Packet Distribution

The nodes 10A-10D may implement a packet distribution mechanism to more evenly consume the available bandwidth on two or more links between the same two nodes. Each node may be configured to select a link (and thus an interface circuit that couples to that link) on which to transmit a packet. If the packet may be transmitted on one of two or more links, the node may select a link dependent on the relative amount of traffic that has been transmitted on each of the corresponding links. Traffic may be measured in any desired fashion (e.g. numbers of packets transmitted, number of bytes transmitted, or any other desired measurement). By incorporating the amount of traffic that has been transmitted on each eligible link, the nodes 10A-10D may be more likely to evenly use the available bandwidth on multiple links to the same other node (or close to evenly use the bandwidth). The packet distribution may be independent of virtual channel, packet type, etc. and thus any packets that are enabled for distribution may be distributed over the available links.

Each interface circuit is configured to couple to a different link. Accordingly, the selection of a “link” implies selecting an interface circuit to which the packet is routed. The interface circuit may drive the packet on the link, during use. For convenience, the discussion below may refer to selecting a link, which may be effectively synonymous with selecting an interface circuit that is coupled to that link during use.

In one embodiment, the nodes 10A-10D may implement a routing table that may use one or more packet attributes to identify the link on which the packet should be transmitted. Packet attributes may include any identifiable property or value related to the packet. For example, request packets may include an address of data to be accessed in the request. The address may be a packet attribute, and may be decoded to determine a link (e.g. a link that may result in the packet being routed to the home node for the address). For response packets, the source node may be a packet attribute. Other packet attributes may include virtual channel, destination node, etc. The packet attributes may be used to index the routing table and output a link identifier indicating a link on which the packet is to be routed. If packet distribution is implemented, the link selected according to the packet distribution mechanism may be used instead of the link identified by the routing table. The link identified by the routing table may be one of the links over which packet traffic is being distributed, and thus in some instances the output of the routing table and the packet distribution mechanism may be the same. Viewed in another way, two packets having the same packet attributes that are used to index the routing table 48 may be routed onto different links.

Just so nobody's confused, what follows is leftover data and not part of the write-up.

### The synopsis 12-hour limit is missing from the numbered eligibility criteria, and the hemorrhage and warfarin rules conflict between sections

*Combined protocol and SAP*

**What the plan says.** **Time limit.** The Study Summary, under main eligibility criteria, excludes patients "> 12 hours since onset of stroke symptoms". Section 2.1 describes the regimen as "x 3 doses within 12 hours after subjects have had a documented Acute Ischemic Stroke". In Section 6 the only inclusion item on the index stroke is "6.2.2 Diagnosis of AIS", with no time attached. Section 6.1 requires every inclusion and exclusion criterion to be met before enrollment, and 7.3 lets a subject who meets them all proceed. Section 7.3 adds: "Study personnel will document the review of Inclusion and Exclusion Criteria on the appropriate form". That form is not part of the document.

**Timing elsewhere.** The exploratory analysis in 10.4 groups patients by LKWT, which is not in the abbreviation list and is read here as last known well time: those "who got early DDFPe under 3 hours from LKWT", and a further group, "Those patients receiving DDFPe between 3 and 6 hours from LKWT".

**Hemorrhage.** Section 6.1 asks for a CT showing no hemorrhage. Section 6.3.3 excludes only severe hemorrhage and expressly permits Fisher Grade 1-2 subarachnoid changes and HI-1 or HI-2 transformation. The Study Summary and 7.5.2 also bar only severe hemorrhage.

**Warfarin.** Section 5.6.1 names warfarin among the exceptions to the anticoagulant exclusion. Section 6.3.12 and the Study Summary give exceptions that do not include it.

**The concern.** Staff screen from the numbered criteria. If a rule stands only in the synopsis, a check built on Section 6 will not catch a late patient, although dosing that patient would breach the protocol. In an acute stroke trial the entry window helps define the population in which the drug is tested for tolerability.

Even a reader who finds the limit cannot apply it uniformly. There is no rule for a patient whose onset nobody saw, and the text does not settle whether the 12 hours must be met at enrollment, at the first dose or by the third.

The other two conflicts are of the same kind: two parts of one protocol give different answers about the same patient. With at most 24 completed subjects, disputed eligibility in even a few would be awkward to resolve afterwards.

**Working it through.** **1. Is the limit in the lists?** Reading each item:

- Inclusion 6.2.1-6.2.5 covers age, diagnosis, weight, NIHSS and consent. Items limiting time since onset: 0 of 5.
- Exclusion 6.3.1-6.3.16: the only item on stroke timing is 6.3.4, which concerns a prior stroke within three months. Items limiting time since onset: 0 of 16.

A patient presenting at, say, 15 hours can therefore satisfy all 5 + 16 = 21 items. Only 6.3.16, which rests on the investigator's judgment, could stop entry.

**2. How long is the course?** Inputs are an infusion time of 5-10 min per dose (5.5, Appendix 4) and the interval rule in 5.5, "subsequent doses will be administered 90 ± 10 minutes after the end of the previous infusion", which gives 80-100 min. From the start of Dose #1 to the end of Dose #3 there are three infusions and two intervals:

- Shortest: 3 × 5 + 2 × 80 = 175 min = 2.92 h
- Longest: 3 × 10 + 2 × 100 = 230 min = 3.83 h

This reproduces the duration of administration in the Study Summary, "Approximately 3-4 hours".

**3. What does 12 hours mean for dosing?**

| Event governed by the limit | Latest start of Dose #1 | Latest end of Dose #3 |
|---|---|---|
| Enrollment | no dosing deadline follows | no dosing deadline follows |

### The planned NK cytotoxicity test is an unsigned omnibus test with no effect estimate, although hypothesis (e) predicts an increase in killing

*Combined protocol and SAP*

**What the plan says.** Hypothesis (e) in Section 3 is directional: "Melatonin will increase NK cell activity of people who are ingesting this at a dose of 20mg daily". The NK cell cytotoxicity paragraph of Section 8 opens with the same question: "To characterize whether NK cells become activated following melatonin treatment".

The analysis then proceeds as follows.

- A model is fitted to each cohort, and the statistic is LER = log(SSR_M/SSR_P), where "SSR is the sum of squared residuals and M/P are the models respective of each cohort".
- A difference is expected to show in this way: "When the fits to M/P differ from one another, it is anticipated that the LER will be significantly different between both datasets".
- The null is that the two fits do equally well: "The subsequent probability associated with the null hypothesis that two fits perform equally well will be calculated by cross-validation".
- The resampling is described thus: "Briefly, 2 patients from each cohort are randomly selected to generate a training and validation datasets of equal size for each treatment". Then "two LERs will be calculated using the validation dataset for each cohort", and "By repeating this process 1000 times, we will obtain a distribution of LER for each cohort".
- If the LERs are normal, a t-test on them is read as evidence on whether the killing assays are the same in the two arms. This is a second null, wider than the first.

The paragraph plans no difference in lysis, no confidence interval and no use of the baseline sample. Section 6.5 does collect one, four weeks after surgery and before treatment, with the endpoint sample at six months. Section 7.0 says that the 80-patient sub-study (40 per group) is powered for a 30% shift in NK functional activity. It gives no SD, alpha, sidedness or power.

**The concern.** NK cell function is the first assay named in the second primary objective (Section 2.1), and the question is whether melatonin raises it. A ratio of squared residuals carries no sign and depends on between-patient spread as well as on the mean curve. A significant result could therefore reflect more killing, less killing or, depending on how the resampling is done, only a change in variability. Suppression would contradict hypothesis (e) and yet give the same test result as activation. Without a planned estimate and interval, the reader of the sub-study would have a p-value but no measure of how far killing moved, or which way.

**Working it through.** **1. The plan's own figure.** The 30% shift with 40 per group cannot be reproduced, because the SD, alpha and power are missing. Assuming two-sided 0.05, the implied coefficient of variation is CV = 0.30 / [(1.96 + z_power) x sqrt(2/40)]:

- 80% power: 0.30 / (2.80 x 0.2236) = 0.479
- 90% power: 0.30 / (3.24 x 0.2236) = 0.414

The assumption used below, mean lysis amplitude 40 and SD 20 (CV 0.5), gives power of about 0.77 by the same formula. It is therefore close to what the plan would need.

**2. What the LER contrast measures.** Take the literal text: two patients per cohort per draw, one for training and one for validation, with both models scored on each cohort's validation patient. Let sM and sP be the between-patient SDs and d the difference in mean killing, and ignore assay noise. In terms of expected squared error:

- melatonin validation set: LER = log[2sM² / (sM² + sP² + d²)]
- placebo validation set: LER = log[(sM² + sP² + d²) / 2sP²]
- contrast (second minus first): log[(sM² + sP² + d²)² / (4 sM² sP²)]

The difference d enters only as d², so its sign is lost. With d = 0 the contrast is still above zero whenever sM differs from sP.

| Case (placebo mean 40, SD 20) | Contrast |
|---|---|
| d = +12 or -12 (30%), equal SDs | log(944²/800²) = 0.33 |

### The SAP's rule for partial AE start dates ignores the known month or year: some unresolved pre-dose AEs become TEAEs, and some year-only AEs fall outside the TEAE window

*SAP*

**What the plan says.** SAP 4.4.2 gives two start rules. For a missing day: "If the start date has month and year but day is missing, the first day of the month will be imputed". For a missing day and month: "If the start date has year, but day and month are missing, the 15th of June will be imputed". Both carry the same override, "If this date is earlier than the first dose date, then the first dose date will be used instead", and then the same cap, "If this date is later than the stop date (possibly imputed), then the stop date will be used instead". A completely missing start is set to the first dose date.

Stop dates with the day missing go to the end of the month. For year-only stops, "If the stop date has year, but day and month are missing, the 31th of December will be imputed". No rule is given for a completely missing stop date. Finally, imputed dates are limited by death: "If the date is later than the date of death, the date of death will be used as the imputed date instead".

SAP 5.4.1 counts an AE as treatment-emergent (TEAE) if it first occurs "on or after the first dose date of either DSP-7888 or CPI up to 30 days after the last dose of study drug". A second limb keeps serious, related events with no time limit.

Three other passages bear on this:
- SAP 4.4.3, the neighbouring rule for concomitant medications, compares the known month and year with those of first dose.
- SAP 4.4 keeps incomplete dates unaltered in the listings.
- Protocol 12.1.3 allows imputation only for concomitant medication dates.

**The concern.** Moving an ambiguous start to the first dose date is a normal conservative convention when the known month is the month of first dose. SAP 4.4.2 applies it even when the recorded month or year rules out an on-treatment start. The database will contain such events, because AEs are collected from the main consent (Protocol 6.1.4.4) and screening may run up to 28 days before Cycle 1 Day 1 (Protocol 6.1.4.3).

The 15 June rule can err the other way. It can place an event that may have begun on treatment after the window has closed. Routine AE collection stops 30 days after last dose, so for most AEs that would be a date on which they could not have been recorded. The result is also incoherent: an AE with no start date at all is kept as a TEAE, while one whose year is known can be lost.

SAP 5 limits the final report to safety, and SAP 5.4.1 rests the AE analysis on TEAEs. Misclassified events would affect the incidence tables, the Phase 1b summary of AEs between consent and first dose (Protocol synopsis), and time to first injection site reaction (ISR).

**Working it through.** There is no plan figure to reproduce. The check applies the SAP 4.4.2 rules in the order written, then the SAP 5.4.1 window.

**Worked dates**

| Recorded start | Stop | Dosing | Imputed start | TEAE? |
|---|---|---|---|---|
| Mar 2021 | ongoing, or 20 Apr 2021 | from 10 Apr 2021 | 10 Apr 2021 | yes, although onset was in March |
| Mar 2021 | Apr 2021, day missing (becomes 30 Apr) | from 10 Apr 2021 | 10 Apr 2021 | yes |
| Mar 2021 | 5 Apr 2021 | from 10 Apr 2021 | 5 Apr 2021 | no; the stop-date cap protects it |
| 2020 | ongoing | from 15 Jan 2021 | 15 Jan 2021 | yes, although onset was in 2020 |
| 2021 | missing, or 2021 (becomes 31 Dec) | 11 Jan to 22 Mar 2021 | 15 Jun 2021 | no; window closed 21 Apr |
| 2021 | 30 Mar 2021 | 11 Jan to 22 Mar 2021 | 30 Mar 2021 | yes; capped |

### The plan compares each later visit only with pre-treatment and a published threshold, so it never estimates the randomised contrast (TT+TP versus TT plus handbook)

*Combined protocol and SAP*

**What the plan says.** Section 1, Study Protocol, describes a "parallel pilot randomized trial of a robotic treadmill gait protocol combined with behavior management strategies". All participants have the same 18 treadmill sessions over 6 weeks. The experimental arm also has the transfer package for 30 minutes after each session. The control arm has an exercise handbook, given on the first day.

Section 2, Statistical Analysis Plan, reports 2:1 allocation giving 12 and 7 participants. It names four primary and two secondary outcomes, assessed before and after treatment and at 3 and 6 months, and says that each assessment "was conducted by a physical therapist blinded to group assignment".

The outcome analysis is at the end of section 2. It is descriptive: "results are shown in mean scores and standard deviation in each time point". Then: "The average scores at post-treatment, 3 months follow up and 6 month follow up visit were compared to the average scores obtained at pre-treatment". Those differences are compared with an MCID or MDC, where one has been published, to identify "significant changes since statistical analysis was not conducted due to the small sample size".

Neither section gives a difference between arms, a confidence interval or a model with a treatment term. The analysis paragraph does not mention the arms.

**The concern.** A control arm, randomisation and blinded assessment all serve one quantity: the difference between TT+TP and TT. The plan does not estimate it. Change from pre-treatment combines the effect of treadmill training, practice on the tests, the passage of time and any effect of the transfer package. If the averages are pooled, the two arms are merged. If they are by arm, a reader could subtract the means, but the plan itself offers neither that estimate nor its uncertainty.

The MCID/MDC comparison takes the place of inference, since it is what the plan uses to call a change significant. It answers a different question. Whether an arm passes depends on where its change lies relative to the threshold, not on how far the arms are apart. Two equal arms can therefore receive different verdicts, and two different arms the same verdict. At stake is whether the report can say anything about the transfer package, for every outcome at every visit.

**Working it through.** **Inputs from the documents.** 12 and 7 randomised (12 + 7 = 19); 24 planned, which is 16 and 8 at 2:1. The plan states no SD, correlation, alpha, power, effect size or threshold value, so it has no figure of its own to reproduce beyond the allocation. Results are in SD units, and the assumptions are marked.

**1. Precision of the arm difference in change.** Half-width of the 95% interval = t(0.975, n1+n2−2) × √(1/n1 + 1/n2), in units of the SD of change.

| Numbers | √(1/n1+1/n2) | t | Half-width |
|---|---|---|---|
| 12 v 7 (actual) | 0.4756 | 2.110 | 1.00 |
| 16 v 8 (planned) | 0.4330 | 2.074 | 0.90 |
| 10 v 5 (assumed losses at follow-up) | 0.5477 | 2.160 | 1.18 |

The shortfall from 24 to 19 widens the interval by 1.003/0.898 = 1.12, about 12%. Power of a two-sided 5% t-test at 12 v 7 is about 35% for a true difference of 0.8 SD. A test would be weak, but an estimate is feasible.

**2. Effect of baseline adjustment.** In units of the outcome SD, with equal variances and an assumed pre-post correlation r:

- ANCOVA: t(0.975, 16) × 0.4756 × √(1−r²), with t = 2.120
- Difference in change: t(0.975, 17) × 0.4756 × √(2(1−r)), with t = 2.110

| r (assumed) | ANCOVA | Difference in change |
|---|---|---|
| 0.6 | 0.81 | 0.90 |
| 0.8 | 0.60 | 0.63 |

In one embodiment, the output of the routing table may be used for certain destination nodes and the packet distribution mechanism may be used for other destination nodes of packets. That is, nodes to which a given node is connected via two or more links may use the packet distribution mechanism and others may not. In another embodiment, certain links may be grouped together and the packet distribution mechanism may be used for those links.

Turning now to FIG. 4, a block diagram of one embodiment of the node 10A is shown. Other nodes 10B-10C may be similar. Since the node 10A in FIG. 4 includes processor cores, the node 10A may be an instance of the node 312A, and other processing nodes 312B-312D may be similar. In the embodiment of FIG. 4, the node 10A includes one or more processor cores 40A-40N coupled to a node controller 42 which is further coupled to the interface circuits 12A-12D (HT ports 12A-12D in this embodiment) and the memory controller 316A. The node controller 42 may comprise a system request queue (SRQ) 44, a scheduler control unit 46, a routing table 48, a distribution control register 50, and a distribution control unit 52. The scheduler control unit 46 is coupled to the system request queue 44 and the routing table 48. The distribution control unit 52 is coupled to receive packets from the memory controller 316A and the processor cores 40A-40N, and is further coupled to the routing table 48, the distribution control register 50, and the SRQ 44. The SRQ 44 is further configured to receive packets from the HT ports 12A-12D. In one embodiment, the node 10A may be a single integrated circuit chip comprising the circuitry shown therein in FIG. 4. That is, the node 10A may be a chip multiprocessor (CMP). Other embodiments may implement the node 10A as two or more separate integrated circuits, as desired. Any level of integration or discrete components may be used.